£250m boost for first-time buyers

First-time buyers struggling to raise a deposit received a boost today with the announcement of a new scheme to help them get on to the property ladder.

The Government has earmarked £250 million from the Bank Levy to help around 10,000 households with incomes of up to £60,000 buy a new-build property.



Under the FirstBuy initiative, buyers must save a deposit worth 5% of their property's value, with the Government and housebuilders putting up 10% each through an equity loan, enabling people to qualify for 75% loan-to-value mortgage.



The equity loan will be interest-free for the first five years, with interest charged at 1.75% in year six, and at inflation plus 1% thereafter.



The Government hopes the scheme will also provide a boost to the construction industry and support up to 50,000 jobs, after the number of new homes that were built fell to their lowest peacetime level since 1923 last year.



The initiative is almost identical to the Homebuyer Direct scheme that was launched by the previous government in 2009, under which the government and housebuilders provided equity loans totalling 30% of a property's value.



Around £275 million of funding was made available for Homebuyer Direct and it has helped 9,000 people to buy their first home.



The Council of Mortgage Lenders welcomed the announcement, saying it would provide "modest help" for first-time buyers.



A spokeswoman said: "Every little helps, but it is not going to fundamentally change the landscape."



First-time buyers have been struggling to get on to the property ladder since the credit crunch struck and lenders began to demand large deposits in order for people to qualify for the best rates.



Just 194,600 people bought their first home with a mortgage in 2010, well down on the more than 500,000 people who got on to the property ladder each year during the late 1990s and early part of the last decade.



First-time buyers are currently putting down deposits that average around 20% of their property's value, while the average age at which people who do not receive parental help to buy their first home has risen to 31.



Housing Minister Grant Shapps hosted a summit earlier this year in which he called on lenders to do more to help struggling first-time buyers, through product innovation and initiatives to boost shared ownership and shared equity loans.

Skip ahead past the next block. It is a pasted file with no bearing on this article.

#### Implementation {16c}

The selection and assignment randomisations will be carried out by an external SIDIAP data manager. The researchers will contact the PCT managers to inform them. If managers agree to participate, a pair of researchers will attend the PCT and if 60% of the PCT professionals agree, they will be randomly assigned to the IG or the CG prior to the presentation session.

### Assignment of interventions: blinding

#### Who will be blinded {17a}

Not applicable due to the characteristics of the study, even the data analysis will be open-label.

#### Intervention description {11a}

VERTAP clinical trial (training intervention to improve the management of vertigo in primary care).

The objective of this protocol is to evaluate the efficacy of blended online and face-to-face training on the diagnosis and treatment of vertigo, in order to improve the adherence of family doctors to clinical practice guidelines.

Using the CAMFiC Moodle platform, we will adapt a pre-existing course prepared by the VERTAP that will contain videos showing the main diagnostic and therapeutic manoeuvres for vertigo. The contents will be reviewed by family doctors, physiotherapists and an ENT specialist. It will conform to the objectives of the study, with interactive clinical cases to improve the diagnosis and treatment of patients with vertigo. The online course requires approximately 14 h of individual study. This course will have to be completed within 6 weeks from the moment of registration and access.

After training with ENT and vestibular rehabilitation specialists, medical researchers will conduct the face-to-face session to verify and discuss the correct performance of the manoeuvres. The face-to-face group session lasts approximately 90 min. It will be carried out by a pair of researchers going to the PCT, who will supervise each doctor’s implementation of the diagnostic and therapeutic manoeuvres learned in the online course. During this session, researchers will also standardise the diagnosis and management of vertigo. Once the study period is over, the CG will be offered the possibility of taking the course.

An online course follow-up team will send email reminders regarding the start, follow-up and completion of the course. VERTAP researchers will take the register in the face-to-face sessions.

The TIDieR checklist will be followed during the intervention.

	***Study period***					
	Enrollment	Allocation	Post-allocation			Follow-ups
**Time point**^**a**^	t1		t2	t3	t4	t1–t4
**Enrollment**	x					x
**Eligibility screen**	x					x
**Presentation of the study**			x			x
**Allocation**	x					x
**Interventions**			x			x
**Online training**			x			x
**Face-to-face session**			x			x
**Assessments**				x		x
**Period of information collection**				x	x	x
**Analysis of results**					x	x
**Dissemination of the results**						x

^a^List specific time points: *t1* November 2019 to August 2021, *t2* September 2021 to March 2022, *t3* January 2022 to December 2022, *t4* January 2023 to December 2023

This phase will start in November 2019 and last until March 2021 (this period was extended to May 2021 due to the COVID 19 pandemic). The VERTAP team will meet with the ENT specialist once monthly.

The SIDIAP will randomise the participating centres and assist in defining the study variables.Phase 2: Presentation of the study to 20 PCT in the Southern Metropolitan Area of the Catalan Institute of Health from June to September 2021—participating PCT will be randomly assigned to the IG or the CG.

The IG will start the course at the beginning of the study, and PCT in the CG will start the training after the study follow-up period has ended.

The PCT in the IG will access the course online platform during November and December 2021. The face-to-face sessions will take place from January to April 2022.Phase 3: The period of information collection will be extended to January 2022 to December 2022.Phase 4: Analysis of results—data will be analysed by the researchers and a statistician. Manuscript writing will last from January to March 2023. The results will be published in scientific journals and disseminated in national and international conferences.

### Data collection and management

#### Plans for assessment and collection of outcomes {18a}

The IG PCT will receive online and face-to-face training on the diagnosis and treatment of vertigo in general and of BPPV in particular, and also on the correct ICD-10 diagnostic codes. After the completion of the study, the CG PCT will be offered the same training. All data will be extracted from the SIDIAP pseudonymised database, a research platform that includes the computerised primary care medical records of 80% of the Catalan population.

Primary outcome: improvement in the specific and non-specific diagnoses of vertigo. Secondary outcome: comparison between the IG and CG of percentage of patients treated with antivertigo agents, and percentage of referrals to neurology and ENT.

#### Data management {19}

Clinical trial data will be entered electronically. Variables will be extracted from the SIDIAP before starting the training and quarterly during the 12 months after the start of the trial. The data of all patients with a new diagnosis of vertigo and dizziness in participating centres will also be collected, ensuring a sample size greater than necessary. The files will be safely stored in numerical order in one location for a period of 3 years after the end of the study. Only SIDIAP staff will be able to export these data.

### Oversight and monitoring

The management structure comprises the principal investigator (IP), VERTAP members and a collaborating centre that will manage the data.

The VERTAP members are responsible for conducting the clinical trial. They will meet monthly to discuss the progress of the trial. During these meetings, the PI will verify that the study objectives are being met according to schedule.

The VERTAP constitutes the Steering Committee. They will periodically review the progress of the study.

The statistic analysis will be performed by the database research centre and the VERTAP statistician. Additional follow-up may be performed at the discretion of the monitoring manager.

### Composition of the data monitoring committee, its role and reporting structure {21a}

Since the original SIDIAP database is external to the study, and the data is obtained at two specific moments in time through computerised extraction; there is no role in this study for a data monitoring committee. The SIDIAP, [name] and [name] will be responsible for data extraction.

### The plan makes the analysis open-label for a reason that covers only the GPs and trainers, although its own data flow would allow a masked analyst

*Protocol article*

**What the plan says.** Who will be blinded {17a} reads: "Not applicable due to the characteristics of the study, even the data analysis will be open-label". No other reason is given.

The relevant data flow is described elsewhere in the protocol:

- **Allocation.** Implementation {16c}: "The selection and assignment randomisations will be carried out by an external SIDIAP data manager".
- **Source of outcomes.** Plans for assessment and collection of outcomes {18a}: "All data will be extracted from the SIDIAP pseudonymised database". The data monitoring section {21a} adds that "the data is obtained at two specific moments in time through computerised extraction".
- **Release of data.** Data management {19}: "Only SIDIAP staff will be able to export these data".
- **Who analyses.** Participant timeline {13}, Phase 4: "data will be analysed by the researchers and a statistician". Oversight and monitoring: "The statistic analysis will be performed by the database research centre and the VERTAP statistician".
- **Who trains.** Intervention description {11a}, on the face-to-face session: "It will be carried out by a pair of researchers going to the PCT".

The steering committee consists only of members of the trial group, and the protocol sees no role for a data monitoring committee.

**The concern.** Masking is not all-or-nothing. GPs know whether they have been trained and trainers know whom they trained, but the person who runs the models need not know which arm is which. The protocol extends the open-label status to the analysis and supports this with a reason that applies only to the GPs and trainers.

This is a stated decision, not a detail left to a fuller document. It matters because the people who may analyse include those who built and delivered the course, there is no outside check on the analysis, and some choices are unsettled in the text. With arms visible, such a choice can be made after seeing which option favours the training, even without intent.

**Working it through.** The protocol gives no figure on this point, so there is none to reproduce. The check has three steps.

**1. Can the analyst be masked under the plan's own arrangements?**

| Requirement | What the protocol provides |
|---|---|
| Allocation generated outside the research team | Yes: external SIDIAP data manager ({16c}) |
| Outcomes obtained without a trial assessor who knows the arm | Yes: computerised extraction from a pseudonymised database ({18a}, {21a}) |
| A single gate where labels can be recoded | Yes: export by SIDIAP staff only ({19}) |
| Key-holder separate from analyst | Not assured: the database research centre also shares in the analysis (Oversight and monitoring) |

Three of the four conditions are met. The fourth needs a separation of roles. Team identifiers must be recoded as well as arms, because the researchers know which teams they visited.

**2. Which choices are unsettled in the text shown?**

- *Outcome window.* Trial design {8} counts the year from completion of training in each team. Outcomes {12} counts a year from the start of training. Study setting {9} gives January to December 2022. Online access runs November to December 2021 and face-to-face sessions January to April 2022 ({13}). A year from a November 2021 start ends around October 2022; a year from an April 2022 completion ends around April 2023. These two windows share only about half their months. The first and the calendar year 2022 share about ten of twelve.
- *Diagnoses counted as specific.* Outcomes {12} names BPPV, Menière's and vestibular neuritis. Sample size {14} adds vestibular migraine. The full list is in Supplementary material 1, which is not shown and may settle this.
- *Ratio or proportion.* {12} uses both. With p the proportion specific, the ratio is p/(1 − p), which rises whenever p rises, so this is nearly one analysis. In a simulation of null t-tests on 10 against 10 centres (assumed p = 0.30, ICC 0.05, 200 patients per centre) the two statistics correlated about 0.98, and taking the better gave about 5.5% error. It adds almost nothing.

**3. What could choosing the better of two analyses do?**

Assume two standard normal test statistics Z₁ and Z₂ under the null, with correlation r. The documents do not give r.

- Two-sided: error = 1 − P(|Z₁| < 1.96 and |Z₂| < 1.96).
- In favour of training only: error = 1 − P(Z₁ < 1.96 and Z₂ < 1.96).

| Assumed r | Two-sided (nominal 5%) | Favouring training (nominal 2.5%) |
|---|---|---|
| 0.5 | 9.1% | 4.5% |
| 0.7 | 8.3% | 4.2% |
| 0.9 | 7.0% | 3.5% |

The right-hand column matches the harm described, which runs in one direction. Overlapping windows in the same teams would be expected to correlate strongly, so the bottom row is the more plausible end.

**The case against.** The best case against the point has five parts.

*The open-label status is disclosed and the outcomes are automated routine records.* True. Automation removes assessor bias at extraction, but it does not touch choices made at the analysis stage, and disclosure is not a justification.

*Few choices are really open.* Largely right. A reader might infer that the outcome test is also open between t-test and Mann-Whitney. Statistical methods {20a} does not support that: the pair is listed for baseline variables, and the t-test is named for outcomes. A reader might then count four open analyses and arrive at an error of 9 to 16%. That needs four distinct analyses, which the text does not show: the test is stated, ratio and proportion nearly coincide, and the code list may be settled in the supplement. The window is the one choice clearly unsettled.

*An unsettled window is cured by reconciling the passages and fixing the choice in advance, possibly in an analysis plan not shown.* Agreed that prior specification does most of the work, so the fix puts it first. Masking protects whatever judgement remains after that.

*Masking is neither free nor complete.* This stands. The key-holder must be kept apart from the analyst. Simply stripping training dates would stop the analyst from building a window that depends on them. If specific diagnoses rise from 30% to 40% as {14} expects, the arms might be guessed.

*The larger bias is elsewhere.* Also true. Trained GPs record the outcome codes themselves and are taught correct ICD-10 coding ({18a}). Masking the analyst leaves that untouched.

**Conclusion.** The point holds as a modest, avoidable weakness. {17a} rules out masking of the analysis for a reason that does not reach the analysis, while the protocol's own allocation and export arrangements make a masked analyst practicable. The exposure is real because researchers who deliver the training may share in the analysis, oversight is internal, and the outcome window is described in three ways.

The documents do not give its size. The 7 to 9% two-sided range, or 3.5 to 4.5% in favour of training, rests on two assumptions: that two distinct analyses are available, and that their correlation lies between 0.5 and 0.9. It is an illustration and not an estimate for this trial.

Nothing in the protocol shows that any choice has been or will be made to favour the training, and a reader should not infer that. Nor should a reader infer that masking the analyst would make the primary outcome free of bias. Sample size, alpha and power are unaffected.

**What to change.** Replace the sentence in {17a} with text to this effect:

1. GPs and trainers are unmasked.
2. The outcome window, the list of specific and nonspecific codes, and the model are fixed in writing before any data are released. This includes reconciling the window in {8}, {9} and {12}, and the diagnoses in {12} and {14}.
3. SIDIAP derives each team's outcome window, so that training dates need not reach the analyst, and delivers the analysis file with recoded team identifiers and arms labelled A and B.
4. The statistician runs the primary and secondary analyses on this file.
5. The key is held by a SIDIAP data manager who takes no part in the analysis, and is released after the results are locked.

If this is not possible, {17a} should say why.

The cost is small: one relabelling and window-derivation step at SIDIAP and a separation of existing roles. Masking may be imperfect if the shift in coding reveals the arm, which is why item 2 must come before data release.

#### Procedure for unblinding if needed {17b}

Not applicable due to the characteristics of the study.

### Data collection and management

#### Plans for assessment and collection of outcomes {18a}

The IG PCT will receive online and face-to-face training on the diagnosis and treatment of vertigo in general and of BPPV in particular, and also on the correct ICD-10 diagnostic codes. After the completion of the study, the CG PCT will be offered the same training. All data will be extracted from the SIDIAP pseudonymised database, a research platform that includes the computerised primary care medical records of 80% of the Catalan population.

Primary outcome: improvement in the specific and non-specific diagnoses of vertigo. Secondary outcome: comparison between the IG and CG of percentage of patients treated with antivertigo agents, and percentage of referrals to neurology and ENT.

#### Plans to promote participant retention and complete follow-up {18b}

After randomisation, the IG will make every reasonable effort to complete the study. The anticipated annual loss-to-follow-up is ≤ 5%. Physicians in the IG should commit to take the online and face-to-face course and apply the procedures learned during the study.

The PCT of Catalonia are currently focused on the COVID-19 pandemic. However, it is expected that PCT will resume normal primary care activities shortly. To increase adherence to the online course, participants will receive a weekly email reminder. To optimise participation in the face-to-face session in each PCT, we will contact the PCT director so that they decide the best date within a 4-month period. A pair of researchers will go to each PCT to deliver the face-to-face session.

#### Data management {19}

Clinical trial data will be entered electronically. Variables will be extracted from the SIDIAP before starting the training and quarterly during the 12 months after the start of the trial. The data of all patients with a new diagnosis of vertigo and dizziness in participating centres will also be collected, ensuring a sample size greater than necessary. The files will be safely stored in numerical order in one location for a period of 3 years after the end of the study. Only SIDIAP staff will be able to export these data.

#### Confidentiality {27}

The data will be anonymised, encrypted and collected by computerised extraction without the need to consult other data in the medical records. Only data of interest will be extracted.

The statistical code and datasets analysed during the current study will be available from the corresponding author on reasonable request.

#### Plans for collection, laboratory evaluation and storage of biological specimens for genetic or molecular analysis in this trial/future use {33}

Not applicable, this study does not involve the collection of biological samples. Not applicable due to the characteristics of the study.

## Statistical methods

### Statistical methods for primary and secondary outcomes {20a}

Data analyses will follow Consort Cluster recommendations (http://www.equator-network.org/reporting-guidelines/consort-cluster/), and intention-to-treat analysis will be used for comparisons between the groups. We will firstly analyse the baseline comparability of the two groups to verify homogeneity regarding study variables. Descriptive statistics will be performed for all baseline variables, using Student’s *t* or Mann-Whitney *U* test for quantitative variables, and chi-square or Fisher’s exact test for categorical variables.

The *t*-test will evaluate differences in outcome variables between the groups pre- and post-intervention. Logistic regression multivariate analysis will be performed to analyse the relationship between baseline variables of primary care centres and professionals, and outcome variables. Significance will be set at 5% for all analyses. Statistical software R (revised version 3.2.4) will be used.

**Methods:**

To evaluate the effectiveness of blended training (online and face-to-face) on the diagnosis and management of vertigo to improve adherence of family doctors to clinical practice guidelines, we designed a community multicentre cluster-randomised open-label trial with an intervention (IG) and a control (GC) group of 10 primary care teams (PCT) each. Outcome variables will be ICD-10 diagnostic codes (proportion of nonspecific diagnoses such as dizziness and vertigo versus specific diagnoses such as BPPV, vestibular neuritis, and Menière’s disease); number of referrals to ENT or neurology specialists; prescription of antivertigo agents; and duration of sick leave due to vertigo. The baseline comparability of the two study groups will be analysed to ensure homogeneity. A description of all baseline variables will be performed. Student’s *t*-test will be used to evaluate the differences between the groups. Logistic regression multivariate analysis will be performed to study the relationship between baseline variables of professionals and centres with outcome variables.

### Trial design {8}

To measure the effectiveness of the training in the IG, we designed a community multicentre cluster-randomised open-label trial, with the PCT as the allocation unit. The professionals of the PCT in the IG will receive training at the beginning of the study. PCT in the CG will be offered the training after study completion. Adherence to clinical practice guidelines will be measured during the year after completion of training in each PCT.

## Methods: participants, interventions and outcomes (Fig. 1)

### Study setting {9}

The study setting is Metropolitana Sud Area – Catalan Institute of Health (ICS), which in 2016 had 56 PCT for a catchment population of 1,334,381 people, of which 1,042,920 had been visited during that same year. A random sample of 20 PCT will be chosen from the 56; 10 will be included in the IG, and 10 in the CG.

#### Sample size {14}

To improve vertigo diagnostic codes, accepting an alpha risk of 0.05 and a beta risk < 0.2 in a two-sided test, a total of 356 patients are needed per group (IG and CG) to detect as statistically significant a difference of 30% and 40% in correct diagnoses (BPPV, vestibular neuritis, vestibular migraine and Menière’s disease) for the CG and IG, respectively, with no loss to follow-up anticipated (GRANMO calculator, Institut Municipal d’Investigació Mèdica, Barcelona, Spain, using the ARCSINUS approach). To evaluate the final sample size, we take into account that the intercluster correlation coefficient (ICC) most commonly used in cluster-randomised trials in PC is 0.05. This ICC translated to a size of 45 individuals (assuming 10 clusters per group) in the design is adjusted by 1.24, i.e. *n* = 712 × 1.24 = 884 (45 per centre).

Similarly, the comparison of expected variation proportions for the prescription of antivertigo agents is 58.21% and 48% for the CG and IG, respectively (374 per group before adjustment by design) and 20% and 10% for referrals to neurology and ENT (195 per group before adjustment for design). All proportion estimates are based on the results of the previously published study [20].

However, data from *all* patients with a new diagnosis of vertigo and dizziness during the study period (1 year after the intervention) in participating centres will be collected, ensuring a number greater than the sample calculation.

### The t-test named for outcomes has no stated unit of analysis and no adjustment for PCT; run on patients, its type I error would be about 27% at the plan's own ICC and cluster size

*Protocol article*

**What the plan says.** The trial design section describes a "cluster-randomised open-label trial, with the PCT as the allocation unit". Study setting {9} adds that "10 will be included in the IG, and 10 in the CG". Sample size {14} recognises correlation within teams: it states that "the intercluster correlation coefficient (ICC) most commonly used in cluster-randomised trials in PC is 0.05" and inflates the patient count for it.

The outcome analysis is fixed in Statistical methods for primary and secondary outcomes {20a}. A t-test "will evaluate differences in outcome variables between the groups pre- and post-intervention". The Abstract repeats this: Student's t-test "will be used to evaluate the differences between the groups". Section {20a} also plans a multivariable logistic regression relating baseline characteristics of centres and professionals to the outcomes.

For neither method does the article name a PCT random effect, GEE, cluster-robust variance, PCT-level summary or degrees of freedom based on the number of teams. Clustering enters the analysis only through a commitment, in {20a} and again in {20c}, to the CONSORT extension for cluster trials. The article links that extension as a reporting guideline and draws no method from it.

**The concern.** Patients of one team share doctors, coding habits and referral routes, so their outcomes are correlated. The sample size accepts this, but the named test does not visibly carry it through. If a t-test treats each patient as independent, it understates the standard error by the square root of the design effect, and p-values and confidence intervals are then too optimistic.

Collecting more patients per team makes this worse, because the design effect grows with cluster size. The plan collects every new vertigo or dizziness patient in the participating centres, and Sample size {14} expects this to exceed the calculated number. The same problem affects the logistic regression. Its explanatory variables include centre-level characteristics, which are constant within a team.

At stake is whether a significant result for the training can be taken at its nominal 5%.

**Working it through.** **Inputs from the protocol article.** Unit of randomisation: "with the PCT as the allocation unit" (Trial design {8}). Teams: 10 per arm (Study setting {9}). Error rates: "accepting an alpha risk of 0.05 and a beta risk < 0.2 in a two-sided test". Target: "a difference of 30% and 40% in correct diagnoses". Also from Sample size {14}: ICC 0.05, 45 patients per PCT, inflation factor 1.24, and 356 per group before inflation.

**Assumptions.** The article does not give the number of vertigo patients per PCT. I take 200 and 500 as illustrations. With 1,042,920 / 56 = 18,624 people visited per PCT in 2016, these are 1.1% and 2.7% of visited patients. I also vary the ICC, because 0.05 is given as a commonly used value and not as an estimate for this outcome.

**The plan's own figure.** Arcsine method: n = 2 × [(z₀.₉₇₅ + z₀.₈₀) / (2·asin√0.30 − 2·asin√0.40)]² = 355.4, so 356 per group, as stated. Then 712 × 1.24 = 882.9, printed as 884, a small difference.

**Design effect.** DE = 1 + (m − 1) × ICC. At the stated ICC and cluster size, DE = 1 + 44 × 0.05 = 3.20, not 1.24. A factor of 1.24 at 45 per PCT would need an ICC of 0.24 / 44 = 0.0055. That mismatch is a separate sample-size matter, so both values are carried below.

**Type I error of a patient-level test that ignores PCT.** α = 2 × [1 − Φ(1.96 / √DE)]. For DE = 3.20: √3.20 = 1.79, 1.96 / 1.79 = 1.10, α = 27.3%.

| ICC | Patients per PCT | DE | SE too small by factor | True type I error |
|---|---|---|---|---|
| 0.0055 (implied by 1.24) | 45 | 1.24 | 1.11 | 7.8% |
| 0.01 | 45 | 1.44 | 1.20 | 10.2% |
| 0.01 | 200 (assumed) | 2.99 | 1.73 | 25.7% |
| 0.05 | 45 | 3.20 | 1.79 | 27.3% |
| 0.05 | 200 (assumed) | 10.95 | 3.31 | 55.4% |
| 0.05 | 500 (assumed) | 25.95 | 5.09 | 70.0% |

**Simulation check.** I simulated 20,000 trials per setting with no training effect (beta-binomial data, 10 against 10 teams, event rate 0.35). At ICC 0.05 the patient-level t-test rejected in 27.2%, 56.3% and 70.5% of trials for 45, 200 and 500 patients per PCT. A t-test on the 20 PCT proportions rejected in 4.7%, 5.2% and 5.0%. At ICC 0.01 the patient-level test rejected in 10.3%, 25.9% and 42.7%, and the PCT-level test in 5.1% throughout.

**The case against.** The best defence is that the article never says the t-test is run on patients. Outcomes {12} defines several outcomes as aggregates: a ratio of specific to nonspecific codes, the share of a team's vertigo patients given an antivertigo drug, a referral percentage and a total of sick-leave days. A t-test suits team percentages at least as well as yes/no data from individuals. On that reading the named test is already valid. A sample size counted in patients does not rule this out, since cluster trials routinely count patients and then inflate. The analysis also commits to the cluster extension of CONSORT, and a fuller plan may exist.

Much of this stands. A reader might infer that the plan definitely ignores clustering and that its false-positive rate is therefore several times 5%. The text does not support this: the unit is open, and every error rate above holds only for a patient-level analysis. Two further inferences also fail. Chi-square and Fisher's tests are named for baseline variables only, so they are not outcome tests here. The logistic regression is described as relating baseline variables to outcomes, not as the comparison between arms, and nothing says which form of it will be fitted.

The Home Builders Federation welcomed the announcement, saying: "Introducing FirstBuy is a vital and extremely positive move to help thousands of potential first-time buyers currently being thwarted by the chronic lack of mortgage availability.



"The HBF has long campaigned for the introduction of this measure which will also ensure more homes are built, providing a much-needed economic boost to local economies up and down the country and creating tens of thousands of jobs."



But other commentators were less optimistic about the impact of the scheme.



Campbell Robb, chief executive of housing charity Shelter, said: "This first-time buyers' package is the policy equivalent of a sticking plaster on a broken leg, and will have little impact on our housing crisis.



"In fact today's announcement will help less than 1% of those struggling to get on the housing ladder, leaving them more likely to win a prize on the lottery than be helped through this small-scale scheme."



David Whittaker, managing director of Mortgages For Business, said: "The pool of buyers that qualify for the Government's FirstBuy scheme is so small you couldn't even have a bath in it. If the Government thinks this is going to transform the property market they're mad."



Nicholas Leeming, business development director at Zoopla.co.uk, said: "Osborne's FirstBuy scheme won't go beyond scratching the surface of the problem faced by the vast majority of first-time buyers as it's exclusively for new build properties and only around 11,000 buyers will benefit - a fraction of the overall number of potential first-timers.



"Mortgages are still required and this scheme leaves lenders, who have had a strangle hold on the market for the last two years, in a win-win situation.



"Being able to lend to a select group of first-time buyers without the normal level of risk makes lending to those who don't qualify for the scheme even less attractive."



David Toplas, chief executive of the Investors in Housing Fund at Mill Group, said "The Chancellor's Budget announcement of support for first-time buyers is encouraging, but is a drop in the ocean that fails to address the sheer scale of the problem."











The new scheme was welcomed by housebuilder Barratt Developments' chief executive Mark Clare, who described it as "exactly the tonic the housing market needed".



David Orr, chief executive of the National Housing Federation, said: "First-time buyers have effectively been locked out of the housing market since the credit crunch by the mortgage drought.



"This scheme will offer first-time buyers on moderate incomes a much needed helping hand towards buying an affordable home and is a very welcome move."



Ian Fletcher, director of policy at the British Property Federation, said: "This package broadly makes sense, because it targets home deposits, and is about as much as the Government could realistically do in current circumstances."



Mr Osborne also said he would extend the temporary changes to the Support for Mortgage Interest scheme until January 2013.



The move means that people will continue to have to wait for only 13 weeks before they receive assistance under the scheme, which will cover mortgages of up to £200,000, and should reduce arrears for around 100,000 out-of-work homeowners.

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